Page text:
There is relevant history behind the issue of trauma and the risk of attacks, or the onset, of MS. The great Dr. Douglas McAlpine achieved international recognition for his specialization in MS at the Middlesex Hospital in London. Among his many original observations, he was the first to recognize that physical trauma increased the risk of MS exacerbations.

After moving to Montreal from Boston in 1971, I had the good fortune to work with my esteemed colleague, J. Bertrand R. (Bert) Cosgrove, at the Montreal Neurological Institute (the "MNI"), at McGill University. He had been trained in neurology at the National Hospital at Queen Square in London (England) and with Dr. McAlpine. At that time, I was introduced to the reality of the clinical problem of MS.

We saw large numbers of MS patients, and Dr. Cos-grove introduced me to a myriad of less commonly recognized issues that patients with this disease confront. Dr. Cosgrove was especially interested and introduced me to the issue of factors that increase the risk of exacerbations of MS. He pointed out that these factors included pregnancy, infection, burns, electric shock, stress, and surgical or accidental trauma.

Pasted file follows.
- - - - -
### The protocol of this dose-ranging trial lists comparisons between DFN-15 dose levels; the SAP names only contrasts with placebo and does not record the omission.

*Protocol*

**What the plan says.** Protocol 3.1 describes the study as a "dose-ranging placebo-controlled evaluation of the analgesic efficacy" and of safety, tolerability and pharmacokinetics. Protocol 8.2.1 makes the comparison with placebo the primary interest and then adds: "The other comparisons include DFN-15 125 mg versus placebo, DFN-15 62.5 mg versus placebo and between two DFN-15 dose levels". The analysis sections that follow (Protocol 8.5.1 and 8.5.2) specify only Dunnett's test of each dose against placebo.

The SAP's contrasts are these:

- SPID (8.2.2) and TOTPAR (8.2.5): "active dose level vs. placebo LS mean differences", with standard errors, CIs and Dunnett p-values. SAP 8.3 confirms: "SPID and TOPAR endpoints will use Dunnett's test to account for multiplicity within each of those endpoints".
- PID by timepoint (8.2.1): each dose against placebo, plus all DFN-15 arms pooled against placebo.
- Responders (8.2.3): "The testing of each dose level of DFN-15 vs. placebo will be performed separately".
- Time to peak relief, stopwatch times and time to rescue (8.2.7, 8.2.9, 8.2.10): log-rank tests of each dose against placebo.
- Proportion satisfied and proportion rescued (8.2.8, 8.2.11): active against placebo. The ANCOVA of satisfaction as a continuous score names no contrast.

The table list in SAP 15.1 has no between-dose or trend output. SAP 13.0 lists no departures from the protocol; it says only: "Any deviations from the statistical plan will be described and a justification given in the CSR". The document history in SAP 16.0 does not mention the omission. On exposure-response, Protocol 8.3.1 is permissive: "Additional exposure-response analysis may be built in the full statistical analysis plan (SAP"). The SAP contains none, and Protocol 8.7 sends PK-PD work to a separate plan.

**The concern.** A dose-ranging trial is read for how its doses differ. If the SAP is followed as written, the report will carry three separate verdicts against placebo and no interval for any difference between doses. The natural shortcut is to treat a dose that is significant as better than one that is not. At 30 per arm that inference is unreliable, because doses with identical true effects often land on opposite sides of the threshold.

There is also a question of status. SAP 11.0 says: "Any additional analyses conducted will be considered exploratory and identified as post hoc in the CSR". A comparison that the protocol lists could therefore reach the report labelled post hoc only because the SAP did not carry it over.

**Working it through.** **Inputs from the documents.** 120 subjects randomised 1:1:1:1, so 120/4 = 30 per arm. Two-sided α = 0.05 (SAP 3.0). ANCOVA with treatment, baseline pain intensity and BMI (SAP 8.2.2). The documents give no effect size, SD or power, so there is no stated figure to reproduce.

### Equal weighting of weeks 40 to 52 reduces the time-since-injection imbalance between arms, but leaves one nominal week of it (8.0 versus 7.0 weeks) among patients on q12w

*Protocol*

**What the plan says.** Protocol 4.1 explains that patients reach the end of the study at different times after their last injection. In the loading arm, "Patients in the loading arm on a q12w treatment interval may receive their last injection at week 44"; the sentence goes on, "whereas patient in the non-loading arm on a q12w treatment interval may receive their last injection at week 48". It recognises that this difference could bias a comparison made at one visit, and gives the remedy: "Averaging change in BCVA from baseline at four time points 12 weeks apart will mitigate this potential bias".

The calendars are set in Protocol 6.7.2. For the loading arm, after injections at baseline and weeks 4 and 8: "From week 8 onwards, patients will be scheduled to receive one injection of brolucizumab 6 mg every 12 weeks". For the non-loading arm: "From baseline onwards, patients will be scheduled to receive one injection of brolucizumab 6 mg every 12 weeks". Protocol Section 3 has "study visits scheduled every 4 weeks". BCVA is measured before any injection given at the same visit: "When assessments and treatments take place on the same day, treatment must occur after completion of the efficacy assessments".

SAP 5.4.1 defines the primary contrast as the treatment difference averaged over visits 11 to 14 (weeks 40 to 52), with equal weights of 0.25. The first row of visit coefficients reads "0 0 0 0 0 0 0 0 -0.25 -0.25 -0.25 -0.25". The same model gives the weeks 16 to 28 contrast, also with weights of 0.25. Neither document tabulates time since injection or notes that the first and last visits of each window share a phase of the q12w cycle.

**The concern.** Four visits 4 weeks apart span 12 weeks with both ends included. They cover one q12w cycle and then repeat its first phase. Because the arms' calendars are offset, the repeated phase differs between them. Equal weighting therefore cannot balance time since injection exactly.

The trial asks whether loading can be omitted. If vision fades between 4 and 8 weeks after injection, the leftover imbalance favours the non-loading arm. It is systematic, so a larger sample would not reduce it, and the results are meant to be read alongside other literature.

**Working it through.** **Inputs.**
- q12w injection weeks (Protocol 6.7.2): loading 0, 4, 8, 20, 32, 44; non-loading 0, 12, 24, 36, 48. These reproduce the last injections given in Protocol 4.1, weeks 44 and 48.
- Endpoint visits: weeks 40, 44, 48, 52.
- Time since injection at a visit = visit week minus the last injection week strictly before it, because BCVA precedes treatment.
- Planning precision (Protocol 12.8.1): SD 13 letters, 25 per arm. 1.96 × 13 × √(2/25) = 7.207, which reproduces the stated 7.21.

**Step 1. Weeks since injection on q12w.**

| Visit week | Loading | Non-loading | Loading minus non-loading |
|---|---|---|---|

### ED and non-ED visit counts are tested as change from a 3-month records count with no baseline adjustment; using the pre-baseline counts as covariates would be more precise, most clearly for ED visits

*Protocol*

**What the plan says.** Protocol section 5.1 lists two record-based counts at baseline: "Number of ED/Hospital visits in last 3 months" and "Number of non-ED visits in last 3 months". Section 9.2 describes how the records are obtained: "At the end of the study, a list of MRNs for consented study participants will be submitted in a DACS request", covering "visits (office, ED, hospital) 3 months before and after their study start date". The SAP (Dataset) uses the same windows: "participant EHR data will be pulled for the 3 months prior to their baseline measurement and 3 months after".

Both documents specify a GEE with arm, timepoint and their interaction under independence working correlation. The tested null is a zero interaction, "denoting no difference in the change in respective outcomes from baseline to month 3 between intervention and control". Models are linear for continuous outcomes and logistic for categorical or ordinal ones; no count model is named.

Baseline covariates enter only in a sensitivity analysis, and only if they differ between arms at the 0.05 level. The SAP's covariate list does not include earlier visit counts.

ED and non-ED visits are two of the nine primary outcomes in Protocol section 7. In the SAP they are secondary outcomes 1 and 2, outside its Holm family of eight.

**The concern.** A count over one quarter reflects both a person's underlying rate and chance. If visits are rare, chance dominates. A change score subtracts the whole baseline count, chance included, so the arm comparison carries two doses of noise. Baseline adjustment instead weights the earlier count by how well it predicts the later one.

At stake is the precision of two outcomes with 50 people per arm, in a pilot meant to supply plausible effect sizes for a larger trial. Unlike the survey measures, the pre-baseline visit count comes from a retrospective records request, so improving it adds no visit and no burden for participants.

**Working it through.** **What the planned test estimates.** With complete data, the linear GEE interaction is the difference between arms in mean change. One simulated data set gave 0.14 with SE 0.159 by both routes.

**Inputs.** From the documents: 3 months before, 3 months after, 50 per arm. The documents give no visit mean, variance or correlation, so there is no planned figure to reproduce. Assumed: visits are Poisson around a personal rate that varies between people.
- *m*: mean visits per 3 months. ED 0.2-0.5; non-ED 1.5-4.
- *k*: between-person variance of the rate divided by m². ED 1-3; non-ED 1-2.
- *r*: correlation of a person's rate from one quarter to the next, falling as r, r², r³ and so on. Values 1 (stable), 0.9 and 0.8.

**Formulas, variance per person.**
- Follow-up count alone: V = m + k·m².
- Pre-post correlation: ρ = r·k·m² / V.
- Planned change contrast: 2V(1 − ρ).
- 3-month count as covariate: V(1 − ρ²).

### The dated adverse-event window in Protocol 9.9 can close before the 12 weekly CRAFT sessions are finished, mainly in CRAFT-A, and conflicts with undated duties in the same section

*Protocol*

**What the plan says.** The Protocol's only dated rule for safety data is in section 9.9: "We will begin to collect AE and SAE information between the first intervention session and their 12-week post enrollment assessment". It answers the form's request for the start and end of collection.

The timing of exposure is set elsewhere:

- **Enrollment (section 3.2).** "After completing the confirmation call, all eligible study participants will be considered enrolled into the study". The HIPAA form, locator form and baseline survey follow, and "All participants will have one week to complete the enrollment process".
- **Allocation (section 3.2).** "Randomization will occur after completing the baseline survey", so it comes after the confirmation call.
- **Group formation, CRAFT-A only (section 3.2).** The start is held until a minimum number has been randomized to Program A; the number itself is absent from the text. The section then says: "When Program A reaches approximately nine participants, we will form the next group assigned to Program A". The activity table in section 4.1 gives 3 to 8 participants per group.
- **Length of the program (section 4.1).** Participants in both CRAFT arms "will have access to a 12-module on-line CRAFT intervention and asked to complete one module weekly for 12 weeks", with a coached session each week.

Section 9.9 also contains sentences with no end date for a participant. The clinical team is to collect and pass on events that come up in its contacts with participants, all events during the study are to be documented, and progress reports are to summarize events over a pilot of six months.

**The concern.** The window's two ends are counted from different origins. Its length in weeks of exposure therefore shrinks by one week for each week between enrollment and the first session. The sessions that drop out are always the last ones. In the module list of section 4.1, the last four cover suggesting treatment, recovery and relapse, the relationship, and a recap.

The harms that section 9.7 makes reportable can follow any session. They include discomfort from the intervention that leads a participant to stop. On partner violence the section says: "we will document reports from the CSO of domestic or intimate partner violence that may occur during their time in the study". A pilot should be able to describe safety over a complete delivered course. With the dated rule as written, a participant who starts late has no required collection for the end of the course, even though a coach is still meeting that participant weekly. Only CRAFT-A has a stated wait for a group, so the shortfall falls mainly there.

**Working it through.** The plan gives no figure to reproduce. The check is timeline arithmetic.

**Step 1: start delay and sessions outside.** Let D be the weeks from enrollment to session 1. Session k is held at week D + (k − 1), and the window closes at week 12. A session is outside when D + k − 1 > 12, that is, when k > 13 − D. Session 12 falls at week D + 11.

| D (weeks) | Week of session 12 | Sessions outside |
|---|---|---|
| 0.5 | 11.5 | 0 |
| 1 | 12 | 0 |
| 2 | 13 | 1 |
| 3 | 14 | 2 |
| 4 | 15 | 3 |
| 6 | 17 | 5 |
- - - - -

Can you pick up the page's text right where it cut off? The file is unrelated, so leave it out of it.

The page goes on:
Dr. Cosgrove emphasized that trauma, whatever the cause, was inevitably associated with emotional stress. With Dr. Lucien Gratton, a French psychopharmacol-ogist, we prospectively studied stress and found a strong association between stress and new attacks of MS. Dr. Cosgrove attributed the first recognition of these aggravating factors to Dr. McAlpine.

Despite the observations of McAlpine and Cosgrove, the relationship between trauma and onset or worsening of MS is considered to be unproven by some. Physicians of limited experience particularly echo this. However, critics are correct when they point out that this has not been studied scientifically. In the original observations, McAlpine did review his detailed clinical records retrospectively and did report a doubling of the risk of an attack of MS in association with surgery or other trauma. He pointed out that this appeared to be true even for dental extraction. In fairness, McAlpine's records were recorded and collected prospectively and in a more modern sense were a database recorded on paper.

Dr. Cosgrove, however, observed that certain traumas were associated with greater risk than others. Importantly, accidents and surgical trauma similarly are associated with psychologic stress. It is difficult, in most situations, therefore, to separate the physical from the psychologic component in accidents and their individual contributions in this regard. If this is true, how can it be explained? Tissue trauma necessarily activates the immune system, which might reasonably lead to an increased risk of an attack of autoimmune disease in genetically predisposed individuals. It is likely that this reaction might serve to make a minor attack more clinically apparent.

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